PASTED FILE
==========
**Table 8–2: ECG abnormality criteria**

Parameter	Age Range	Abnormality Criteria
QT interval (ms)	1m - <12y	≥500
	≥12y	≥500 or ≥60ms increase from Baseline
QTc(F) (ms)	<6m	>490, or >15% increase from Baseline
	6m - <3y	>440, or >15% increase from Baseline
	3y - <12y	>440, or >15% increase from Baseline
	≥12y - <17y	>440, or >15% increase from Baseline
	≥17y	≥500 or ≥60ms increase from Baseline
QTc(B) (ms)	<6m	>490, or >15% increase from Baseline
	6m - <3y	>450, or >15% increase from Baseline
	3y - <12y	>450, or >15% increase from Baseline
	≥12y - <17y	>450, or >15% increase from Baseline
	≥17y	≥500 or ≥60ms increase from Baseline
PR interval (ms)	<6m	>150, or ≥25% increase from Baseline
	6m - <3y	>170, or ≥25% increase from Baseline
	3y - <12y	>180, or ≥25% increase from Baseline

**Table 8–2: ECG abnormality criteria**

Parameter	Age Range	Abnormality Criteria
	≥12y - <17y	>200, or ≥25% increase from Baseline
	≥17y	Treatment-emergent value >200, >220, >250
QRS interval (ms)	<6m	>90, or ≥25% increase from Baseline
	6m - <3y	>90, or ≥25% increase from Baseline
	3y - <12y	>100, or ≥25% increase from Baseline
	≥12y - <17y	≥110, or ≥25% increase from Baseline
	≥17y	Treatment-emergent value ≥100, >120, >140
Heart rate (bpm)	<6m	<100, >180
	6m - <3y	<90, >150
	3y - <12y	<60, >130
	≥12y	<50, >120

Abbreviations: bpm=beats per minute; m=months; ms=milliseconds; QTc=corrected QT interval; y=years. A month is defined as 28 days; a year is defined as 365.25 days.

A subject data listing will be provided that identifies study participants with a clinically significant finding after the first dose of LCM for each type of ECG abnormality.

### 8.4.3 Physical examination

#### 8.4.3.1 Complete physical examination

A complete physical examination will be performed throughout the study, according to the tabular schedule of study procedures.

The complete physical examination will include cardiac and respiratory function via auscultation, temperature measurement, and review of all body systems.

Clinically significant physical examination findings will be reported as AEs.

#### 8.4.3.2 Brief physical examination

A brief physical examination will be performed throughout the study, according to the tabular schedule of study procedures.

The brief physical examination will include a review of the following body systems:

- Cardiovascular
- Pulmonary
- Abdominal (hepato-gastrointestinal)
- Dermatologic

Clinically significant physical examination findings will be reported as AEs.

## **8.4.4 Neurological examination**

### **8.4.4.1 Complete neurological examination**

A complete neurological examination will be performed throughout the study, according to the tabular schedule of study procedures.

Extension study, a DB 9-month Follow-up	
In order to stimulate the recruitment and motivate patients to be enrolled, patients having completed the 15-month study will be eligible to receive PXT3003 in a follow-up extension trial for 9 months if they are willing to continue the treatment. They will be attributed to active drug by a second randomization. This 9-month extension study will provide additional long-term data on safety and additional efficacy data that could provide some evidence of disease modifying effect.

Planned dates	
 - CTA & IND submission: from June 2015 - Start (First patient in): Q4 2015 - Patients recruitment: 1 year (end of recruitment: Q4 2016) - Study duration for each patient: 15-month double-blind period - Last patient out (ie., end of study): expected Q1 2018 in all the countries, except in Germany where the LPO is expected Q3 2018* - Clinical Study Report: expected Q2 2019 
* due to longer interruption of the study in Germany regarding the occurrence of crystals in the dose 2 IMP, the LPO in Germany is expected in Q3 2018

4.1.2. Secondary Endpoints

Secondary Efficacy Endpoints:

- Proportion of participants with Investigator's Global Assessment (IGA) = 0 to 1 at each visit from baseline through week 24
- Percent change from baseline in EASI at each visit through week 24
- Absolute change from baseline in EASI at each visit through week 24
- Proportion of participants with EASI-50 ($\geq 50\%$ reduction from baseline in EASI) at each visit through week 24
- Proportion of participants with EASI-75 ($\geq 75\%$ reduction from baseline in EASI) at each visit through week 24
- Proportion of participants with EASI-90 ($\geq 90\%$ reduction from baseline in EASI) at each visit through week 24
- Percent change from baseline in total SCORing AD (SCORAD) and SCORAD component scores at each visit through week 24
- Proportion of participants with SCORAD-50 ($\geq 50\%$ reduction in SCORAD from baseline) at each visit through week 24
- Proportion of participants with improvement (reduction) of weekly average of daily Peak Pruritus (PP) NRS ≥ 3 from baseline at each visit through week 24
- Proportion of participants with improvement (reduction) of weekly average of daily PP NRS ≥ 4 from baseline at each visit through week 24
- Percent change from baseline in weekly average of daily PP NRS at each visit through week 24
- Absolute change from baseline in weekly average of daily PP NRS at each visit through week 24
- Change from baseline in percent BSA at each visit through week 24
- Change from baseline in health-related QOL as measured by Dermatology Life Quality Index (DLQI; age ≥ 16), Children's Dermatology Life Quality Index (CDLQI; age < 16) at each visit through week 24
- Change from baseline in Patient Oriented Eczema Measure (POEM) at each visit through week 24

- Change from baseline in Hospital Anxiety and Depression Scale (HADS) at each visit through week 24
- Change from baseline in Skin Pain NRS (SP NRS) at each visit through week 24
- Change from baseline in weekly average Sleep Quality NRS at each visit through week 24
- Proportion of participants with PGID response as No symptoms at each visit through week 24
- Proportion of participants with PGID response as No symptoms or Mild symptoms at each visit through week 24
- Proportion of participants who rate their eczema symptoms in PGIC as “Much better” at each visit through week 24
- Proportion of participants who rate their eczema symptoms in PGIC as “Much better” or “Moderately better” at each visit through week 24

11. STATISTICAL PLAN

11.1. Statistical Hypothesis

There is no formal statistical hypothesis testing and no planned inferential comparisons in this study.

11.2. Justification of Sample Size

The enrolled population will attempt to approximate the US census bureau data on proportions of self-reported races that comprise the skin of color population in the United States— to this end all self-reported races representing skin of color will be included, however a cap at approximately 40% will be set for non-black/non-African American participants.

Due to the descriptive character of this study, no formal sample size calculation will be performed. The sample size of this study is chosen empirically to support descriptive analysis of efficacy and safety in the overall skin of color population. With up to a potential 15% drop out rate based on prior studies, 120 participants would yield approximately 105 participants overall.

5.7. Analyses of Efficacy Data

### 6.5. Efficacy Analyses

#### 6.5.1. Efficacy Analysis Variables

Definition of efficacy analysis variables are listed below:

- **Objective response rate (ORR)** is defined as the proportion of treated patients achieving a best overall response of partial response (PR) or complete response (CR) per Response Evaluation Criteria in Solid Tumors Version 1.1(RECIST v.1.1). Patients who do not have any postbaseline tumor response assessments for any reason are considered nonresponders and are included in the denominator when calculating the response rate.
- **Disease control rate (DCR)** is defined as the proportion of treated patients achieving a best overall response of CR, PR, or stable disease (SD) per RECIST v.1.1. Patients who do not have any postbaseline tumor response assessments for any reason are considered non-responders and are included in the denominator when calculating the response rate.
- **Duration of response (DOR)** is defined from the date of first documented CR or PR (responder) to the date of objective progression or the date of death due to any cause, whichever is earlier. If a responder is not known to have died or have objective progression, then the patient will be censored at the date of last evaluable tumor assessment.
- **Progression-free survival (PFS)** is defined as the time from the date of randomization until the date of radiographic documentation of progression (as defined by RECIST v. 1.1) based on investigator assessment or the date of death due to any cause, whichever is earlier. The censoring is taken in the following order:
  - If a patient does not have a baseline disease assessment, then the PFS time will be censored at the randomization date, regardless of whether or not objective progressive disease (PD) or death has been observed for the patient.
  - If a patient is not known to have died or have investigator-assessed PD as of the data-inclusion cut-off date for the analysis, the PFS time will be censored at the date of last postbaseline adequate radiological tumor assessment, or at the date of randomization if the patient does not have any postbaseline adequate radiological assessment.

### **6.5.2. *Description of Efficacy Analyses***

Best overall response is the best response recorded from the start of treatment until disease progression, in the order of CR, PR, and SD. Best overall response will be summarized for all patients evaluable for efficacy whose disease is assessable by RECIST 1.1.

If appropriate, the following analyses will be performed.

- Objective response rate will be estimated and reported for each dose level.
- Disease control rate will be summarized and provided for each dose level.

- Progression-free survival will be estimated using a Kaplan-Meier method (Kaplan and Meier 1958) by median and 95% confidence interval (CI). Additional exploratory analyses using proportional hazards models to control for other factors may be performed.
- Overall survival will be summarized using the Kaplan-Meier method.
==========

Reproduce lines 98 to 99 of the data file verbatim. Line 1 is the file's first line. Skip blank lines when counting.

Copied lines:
- Disease control rate will be summarized and provided for each dose level.

- Progression-free survival will be estimated using a Kaplan-Meier method (Kaplan and Meier 1958) by median and 95% confidence interval (CI). Additional exploratory analyses using proportional hazards models to control for other factors may be performed.